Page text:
Wednesday, July 18, 2012

Copart's junkyard close to becoming reality

In a note to constituents today, Councilman David Yates (D-25) tells the awful truth about Copart and the company's plans to open what any sensible person would call a junkyard on Pond Station Road.

There has been significant outrage in the community since Copart's plans were revealed.

Yates' statement:

The District 25 office has been notified by Metro Planning and Design that the proposed Copart Facility does not require a Conditional Use Permit, citing that their operation does not exceed the already permitted use of the property under the Land Development Code.
Metro Planning and Design has based their decision on the contention that Copart has applied to only stores vehicle, will not "part" them out for sale, and may only store them in a manner that allows for ease of access.
After several meetings with Copart representatives and their legal counsel, we have voiced our objection to the proposed use at the proposed location. However, our office has continued to work diligently to assist Copart in finding an alternative resolution for all parties- that embraces new business, but protects the use and enjoyment of our neighbor’s properties and the integrity of neighborhoods. We have proposed four alternative suitable options as locations for the Copart facility in other, already heavily industrialized areas more suitable for their business, and we will continue to lobby for their consideration of another site.

It is an understatement to say that we are disappointed with Metro Planning and Designs decision. Based on the current Zoning of the proposed location, it was understood that your Metro Council did not have the authority to review the BOZA decision of the conditional use permit. However, both I and several of my colleges on the Metro Council were prepared to speak out for our constituents and voice our concerns with the proposed use. It is unfortunate that we will no longer be afforded the opportunity to make a public argument to a neutral board on behalf of the citizens directly and indirectly affected.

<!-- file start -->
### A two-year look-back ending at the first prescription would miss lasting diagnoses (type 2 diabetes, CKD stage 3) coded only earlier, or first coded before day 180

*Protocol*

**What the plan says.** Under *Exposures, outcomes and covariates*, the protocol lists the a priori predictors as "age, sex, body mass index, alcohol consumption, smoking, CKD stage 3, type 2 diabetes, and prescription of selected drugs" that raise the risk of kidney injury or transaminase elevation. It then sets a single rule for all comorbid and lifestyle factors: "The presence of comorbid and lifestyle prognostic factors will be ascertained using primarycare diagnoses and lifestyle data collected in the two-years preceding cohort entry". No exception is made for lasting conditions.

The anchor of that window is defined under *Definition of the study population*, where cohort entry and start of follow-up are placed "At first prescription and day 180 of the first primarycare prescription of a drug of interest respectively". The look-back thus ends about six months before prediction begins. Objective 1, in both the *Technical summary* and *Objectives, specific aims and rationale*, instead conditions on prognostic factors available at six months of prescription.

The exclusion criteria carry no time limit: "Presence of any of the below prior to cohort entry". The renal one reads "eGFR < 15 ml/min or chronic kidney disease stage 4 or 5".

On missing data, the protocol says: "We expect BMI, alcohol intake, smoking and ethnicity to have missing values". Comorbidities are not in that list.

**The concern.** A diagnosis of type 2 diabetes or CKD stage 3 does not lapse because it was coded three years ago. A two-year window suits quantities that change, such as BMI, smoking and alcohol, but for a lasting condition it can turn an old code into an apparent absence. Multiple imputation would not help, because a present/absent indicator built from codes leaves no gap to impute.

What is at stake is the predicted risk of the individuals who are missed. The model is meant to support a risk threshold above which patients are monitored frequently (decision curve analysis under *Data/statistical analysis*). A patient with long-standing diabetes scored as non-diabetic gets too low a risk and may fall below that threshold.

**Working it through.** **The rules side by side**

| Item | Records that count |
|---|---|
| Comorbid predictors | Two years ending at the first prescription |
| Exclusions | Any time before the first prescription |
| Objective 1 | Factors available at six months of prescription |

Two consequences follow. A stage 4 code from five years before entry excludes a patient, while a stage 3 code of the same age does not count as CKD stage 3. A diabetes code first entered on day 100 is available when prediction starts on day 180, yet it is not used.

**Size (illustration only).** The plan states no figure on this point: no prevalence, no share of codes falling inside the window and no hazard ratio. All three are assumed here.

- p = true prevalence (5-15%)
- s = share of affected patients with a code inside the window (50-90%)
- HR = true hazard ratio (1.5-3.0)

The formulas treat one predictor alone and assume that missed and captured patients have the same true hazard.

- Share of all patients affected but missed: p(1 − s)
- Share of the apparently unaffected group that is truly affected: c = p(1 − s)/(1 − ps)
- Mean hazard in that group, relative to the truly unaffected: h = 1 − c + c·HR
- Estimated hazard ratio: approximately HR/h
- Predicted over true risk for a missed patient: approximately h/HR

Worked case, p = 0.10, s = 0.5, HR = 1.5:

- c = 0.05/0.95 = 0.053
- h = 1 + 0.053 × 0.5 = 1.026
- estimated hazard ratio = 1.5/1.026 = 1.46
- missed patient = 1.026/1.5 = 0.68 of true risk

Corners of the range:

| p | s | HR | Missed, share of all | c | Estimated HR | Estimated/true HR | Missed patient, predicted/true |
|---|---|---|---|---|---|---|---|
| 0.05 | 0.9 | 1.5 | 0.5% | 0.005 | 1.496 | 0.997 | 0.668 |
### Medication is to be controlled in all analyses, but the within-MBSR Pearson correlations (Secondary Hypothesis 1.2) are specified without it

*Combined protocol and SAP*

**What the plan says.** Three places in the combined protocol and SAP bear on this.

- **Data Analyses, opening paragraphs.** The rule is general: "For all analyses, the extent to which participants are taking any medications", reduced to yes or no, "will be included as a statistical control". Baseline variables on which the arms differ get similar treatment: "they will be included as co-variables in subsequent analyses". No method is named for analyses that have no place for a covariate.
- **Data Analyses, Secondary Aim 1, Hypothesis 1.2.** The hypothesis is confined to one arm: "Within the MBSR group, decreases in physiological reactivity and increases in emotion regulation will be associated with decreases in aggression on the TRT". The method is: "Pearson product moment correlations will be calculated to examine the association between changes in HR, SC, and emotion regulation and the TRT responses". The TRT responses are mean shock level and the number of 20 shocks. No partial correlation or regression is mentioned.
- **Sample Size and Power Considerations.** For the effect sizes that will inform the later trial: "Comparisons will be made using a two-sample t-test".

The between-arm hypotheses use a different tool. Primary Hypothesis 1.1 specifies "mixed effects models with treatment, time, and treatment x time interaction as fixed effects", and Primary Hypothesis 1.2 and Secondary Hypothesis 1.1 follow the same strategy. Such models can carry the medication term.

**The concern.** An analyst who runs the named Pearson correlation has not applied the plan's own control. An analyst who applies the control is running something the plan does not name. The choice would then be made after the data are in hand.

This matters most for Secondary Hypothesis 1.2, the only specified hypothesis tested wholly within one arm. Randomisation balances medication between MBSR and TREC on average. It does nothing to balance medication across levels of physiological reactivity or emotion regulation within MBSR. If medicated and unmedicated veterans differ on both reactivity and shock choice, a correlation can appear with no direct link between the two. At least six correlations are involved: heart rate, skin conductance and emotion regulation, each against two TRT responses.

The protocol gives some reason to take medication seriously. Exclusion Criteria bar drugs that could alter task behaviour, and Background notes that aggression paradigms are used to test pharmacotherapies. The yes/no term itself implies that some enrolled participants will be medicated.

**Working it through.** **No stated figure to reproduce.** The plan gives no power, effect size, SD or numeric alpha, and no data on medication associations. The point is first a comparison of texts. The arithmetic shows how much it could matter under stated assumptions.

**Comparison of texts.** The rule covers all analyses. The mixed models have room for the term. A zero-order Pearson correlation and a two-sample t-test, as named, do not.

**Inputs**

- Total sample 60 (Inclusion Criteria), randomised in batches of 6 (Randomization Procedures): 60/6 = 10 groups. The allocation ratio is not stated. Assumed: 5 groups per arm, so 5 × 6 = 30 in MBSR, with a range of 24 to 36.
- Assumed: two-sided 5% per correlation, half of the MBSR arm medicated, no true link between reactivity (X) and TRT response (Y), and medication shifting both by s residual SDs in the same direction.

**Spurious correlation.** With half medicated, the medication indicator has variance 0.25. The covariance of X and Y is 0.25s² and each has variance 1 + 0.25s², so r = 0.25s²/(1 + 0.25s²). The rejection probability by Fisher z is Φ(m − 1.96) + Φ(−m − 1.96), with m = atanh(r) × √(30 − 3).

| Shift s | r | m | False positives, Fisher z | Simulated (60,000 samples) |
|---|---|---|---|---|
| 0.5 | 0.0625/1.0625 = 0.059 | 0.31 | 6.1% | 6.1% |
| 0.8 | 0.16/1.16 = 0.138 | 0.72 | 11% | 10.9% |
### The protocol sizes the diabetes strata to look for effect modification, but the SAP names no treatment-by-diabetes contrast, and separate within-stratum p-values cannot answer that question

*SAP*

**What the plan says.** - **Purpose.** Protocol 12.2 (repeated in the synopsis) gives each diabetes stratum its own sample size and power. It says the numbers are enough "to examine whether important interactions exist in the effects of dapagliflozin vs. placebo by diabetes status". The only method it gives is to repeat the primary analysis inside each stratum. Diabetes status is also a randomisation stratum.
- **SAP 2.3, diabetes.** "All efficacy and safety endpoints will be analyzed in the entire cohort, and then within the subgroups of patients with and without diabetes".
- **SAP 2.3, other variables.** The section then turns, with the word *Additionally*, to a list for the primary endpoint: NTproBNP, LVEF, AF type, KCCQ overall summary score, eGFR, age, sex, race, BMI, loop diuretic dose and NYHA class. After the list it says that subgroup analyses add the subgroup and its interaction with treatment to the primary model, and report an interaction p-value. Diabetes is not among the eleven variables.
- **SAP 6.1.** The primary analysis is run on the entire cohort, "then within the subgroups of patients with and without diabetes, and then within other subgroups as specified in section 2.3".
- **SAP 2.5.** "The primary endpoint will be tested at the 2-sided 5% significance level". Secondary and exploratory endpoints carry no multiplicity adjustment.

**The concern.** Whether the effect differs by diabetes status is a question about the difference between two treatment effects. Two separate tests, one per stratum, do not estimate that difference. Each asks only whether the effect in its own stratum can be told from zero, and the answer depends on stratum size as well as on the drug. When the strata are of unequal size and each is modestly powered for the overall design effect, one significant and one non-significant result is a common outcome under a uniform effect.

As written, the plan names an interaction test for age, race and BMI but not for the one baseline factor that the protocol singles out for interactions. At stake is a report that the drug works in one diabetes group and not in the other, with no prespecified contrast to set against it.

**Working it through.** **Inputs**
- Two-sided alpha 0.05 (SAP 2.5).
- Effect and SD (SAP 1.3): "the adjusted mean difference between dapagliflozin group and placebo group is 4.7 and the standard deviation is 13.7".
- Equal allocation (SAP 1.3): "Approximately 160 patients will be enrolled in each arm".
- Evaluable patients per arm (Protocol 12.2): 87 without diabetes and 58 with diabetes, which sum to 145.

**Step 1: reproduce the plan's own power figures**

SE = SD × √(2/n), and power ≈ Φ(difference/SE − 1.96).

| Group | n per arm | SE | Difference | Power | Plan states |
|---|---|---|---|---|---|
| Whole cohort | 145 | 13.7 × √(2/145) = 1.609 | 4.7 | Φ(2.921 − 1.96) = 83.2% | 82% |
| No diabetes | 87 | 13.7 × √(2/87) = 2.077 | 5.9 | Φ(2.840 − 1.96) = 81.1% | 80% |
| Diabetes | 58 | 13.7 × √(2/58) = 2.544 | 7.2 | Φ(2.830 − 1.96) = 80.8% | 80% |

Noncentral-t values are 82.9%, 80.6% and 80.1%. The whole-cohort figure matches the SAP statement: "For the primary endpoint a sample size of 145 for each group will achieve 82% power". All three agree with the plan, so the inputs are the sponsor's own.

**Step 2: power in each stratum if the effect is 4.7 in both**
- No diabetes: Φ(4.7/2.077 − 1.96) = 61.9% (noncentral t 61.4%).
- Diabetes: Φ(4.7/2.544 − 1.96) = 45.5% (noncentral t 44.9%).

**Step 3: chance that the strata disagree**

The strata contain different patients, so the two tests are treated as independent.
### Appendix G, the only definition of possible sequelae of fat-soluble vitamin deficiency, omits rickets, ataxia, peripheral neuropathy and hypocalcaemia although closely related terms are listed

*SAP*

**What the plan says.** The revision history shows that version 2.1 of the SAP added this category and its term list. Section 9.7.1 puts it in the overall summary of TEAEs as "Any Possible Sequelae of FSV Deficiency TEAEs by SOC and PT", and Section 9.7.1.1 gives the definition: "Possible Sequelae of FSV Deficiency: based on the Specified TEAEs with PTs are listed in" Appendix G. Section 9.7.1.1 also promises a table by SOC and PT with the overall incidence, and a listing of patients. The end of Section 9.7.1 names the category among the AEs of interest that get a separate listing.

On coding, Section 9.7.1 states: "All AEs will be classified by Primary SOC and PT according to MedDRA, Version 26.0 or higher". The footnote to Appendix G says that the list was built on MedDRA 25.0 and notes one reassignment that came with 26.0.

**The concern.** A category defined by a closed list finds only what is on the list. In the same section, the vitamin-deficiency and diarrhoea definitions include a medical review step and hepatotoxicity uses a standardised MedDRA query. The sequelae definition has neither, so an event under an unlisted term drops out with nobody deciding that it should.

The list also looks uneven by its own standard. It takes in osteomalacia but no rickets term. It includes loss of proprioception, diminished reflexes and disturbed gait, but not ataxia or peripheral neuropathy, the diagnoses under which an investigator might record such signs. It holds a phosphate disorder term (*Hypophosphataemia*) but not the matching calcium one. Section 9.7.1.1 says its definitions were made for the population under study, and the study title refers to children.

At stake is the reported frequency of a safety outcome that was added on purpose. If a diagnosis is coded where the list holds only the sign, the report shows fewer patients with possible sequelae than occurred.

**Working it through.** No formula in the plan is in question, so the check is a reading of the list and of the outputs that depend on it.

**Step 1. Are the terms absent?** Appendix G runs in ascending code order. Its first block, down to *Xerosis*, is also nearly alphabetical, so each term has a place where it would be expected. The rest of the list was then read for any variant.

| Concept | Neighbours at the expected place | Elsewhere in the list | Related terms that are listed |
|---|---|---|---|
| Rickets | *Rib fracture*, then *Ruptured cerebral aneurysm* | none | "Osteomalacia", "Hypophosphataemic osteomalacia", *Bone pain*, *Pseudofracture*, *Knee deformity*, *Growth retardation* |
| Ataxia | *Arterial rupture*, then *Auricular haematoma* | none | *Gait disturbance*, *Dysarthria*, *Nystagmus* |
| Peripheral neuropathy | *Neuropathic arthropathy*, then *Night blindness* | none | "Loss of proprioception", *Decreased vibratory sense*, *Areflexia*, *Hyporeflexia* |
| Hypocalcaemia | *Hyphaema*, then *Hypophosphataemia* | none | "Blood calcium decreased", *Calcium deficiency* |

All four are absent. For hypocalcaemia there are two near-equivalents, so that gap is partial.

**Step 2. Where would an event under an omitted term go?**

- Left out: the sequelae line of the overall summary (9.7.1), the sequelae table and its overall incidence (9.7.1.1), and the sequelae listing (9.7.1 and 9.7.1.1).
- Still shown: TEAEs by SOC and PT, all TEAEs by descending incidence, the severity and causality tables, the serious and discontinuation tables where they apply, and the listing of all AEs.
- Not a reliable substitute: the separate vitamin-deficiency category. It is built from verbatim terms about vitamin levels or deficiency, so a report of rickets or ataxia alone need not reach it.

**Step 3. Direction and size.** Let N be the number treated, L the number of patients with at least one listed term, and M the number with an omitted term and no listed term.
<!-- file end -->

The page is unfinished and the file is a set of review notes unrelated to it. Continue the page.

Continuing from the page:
We will continue to keep you up to date on the progression of this issue.
Click HERE for a copy of the Opinion from Planning and Design.

Please contact our office should you have any concerns, or would like any additional information.
How this plan fits in with the Southwest Greenways project, the Louisville Loop project or the Dixie Highway Corridor Study plan isn't clear. That is because it doesn't fit.

Promised improvements to "quality of life" are obviously not coming for people here.

Just more junk.

The next time you see the mayor, you should ask him what he thinks of our new junkyard. Hell, maybe he will cut the ribbon on it.

While timing the traffic lights on Dixie Highway is nice and new bus shelters and trash cans are better than the over-turned shopping carts riders sit on to wait for the next TARC, these things do not make a real difference in people's lives.

It doesn't help political careers, either.

Last year, people said they didn't want Miller Transportation to build a giant bus maintenance facility at the entrance to a neighborhood. Residents lost.

Last year, people said they didn't want a developer to transfer a parcel of property over to the city because Metro Parks couldn't explain what they were going to do with it. Residents lost.

This year, people said they didn't want these yard sale or flea market businesses to be able to pop up just anywhere. Residents lost.

This year, people said we have finally have enough Family Dollar and Dollar General stores. Please stop granting them permits. Residents lost.

It is over.

We lost.